Camano Island Inn
Romantic Waterfront Lodging Camano Island Inn
 

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Coastal Living21 Inns We Love:
Costal Living Magazine, October 2005

This island's raw shores and rolling green pastures belie its one-hour-drive distance from Seattle. Here, the natural splendors of Puget Sound take center stage. The scenic performance unfolds from private decks off the inn's six simple but comfortable rooms (some with outdoor hot tubs). Sweeping silence and a goose-feather bed catalyze restful sleep. Heated bathroom floors ease chilly toes into the morning, which begins with a glorious cheese soufflé (or other mouthwatering egg dish) and strong coffee - delivered to your room in a basket. If that's not enough decompression, the hot stone massage will leave you swooning.

 

Travel & LiesureCamano Island Inn, Washington
Travel and Leisure Magazine, June 2000 Special Hotel Issue, Top Ten Favorite Bed & Breakfasts

Guests at this six-room inn on a bluff above Puget Sound are treated to nonstop views of doll's porpoises, bald eagles, whales and sea otters, not to mention the Saratoga Passage and Olympic Mountains. Innkeepers Kari and Jon Soth have decorated their 1904 Arts and Crafts house with Pacific Northwest art, Pilchuck school blown glass, Mission furniture, and a river-rock fireplace. Start your morning with a cheese soufflé, apples and peaches from the Soths' orchard, and a healthy jolt of Tony's Coffee, which caffeine freaks will tell you beats that pricey Seattle brand by a mile. Later, head to the pebble beach for a chilly dip, or paddle the passage in a kayak. Wind down your day watching the Technicolor sunset from you waterfront balcony.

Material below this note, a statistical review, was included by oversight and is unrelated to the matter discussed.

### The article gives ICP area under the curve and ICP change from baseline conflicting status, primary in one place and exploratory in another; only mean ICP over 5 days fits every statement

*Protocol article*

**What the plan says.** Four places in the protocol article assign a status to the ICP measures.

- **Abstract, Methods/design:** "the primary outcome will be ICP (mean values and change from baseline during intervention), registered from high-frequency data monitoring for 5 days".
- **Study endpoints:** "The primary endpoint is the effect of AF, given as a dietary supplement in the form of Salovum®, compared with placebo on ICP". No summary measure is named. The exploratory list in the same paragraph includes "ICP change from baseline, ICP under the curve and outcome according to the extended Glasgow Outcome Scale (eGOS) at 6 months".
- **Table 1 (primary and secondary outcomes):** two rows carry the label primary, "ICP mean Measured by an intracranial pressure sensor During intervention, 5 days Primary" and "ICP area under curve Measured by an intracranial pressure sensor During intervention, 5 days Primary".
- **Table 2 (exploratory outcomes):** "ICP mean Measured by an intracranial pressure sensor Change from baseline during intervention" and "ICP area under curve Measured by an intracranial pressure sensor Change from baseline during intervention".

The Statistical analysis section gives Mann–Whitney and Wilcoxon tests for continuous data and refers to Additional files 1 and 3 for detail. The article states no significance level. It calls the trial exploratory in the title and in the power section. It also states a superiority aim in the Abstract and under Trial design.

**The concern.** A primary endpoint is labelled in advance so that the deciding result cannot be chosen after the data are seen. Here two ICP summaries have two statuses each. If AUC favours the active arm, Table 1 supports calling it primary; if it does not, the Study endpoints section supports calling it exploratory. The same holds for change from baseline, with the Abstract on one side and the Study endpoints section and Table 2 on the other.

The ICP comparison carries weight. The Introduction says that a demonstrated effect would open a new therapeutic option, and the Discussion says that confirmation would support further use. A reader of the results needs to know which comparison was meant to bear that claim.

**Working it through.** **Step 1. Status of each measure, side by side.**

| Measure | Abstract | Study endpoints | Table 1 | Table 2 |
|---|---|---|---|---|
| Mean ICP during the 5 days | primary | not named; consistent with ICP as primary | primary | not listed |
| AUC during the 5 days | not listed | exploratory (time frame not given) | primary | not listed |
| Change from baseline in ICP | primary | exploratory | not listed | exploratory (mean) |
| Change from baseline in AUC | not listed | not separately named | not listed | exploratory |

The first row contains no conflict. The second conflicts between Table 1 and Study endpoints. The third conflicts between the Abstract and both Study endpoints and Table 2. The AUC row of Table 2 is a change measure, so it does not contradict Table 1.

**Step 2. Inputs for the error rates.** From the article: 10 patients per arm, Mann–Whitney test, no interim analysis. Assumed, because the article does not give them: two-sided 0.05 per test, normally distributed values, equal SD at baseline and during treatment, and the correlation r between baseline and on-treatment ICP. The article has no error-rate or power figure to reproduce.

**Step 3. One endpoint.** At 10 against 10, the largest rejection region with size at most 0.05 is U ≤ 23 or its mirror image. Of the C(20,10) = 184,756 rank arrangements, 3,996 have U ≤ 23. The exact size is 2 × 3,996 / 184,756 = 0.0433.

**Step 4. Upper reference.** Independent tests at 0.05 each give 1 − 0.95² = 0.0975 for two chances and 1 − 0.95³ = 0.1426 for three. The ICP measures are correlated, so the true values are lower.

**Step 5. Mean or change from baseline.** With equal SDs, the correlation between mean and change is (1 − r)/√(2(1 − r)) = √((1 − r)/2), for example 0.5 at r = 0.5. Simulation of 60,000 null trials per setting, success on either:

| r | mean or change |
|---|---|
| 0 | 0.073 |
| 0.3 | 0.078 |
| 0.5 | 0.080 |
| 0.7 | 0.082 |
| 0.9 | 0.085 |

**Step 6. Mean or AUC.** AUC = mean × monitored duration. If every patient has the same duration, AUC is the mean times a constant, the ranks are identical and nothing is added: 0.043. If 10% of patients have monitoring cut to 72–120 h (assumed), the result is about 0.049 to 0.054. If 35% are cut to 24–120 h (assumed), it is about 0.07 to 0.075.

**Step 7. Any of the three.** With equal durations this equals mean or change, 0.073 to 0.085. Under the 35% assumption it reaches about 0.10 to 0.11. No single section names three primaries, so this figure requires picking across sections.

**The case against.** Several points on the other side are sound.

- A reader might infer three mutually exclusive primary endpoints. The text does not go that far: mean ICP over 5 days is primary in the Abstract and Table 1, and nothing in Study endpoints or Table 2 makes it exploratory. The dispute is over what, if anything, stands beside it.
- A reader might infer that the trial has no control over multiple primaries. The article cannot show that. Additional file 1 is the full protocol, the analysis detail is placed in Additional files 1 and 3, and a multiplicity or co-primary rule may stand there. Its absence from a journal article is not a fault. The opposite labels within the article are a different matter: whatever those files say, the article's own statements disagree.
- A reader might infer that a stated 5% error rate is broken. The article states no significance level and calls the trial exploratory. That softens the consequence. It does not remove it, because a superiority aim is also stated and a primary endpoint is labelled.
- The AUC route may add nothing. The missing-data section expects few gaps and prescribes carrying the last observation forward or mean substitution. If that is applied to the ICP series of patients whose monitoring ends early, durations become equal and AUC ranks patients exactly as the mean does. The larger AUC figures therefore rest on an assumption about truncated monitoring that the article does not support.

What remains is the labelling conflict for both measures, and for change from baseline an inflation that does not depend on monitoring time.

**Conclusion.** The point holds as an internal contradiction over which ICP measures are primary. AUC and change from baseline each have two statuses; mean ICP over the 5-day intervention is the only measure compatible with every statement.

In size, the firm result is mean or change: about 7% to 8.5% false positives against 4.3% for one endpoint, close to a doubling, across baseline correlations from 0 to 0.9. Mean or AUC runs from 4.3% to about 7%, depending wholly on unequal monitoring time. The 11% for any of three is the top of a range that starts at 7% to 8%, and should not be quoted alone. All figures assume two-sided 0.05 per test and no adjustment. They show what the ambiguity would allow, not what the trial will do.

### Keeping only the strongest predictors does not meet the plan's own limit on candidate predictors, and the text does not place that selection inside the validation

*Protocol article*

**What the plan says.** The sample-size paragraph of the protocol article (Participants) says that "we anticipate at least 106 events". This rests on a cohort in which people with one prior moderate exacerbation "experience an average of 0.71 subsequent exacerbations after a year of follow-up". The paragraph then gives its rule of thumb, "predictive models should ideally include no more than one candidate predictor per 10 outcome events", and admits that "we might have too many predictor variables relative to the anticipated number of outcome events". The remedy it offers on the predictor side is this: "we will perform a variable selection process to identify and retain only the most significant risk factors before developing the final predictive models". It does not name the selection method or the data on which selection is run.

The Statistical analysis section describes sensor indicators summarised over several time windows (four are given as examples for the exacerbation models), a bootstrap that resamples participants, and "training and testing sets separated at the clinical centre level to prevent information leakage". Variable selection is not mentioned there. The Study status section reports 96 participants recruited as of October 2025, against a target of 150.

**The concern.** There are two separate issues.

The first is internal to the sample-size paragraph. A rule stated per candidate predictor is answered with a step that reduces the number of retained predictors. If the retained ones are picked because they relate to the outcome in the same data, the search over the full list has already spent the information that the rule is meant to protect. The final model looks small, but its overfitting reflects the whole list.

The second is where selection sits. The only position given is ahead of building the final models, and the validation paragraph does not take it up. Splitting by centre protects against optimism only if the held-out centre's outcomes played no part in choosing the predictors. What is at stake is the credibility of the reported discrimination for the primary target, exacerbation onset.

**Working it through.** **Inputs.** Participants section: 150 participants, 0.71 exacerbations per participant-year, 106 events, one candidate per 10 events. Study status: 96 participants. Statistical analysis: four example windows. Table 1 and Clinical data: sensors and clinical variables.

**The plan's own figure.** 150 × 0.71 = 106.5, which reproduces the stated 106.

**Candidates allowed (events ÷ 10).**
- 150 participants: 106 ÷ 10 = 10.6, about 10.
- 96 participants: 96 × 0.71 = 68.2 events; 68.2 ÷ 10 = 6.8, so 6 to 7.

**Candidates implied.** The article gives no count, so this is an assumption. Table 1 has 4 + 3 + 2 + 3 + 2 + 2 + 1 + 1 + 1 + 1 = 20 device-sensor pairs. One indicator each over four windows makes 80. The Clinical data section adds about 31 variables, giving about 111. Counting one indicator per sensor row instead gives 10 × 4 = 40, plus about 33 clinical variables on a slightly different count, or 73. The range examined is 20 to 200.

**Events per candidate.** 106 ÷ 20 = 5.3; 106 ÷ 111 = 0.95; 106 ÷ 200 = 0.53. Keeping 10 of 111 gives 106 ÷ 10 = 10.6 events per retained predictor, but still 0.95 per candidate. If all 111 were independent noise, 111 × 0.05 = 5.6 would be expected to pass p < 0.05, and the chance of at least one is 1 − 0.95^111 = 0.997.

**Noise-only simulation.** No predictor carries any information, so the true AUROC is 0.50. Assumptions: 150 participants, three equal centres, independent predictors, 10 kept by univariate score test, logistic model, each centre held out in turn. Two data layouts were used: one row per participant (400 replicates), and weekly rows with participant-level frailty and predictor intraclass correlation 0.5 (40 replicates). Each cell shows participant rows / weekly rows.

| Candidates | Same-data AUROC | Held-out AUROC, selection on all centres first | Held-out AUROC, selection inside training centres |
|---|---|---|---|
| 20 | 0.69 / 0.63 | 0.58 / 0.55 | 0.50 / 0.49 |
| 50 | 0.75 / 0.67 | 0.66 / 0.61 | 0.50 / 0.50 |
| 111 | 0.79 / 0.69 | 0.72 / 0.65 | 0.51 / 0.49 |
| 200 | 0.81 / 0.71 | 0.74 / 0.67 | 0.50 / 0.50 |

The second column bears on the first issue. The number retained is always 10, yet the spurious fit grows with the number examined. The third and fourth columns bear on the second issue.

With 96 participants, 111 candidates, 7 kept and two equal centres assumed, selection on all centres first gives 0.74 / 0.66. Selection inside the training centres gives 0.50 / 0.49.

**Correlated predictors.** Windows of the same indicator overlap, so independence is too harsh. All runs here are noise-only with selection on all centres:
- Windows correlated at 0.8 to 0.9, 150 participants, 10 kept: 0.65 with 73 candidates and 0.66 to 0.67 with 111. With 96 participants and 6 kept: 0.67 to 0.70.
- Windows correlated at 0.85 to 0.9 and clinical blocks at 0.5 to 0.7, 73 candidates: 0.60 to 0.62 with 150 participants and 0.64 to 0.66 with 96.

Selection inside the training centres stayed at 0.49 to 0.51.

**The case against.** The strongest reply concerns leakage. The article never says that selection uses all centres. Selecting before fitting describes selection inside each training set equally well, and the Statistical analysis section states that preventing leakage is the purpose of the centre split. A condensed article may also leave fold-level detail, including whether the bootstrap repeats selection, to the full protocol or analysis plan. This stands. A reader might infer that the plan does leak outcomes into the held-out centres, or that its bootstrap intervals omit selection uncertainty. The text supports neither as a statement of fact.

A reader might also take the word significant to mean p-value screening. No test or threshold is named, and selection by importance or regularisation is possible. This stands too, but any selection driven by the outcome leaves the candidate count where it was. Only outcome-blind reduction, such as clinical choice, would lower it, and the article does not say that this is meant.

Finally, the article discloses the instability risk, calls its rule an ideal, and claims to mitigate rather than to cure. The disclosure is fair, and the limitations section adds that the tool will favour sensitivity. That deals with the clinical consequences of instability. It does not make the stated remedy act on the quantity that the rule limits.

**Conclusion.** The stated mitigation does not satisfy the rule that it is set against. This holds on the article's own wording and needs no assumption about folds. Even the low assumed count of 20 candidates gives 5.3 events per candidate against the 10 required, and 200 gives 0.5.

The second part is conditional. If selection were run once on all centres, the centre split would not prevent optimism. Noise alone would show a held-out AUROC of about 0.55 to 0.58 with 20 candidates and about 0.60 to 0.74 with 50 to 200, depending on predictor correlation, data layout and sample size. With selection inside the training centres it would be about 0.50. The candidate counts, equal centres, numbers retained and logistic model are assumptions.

Camano Island Retreat
Sky West Magazine, Summer 2000

   Watch gathering clouds build across the horizon, observe sunsets that ignite the sky in a tumult of crimson and flame, or simply comb the beach for shells and driftwood in the early morning light. This is 15-mile long Camano Island, easily reachable by car less than one hour from the streets of Seattle. It is a small, mostly residential island just east of Whidbey Island, without the shops and bustling communities of the larger islands of the Puget Sound. Its virtues are its ease of access by car; its authentic and thriving artists community; and the quiet seclusion of unspoiled shores.
   Camano Island inn, a small luxury inn with six beautiful rooms, each with a private waterfront deck offering gorgeous views of the Saratoga passage and Whidbey Island. Rooms are cozy and relaxing, the beach is just steps from your door, and the river rock fireplace in the main living room is a great place to unwind and celebrate the day. Ocean kayaks are available to guests, and the 18-hole Camaloch Golf Course and Camano Island State Park are nearby. There are also glider rides offered by Camano Soaring (most weekends; 206.784.6936).

Customer Testimonials

• "We can't tell you how much we enjoyed our stay here. Loved being able to listen to the waves from the warmth of our featherbed. Hope to be back to see y'all this summer. Your place is a treasure-thanks for sharing it with us."
Sharon H., Houston, TX

Camano Island Bed and Breakfast• "Your facility and hospitality are absolutely world class. I look forward to many more visits over the years to come!"
Kevin K., Everett, WA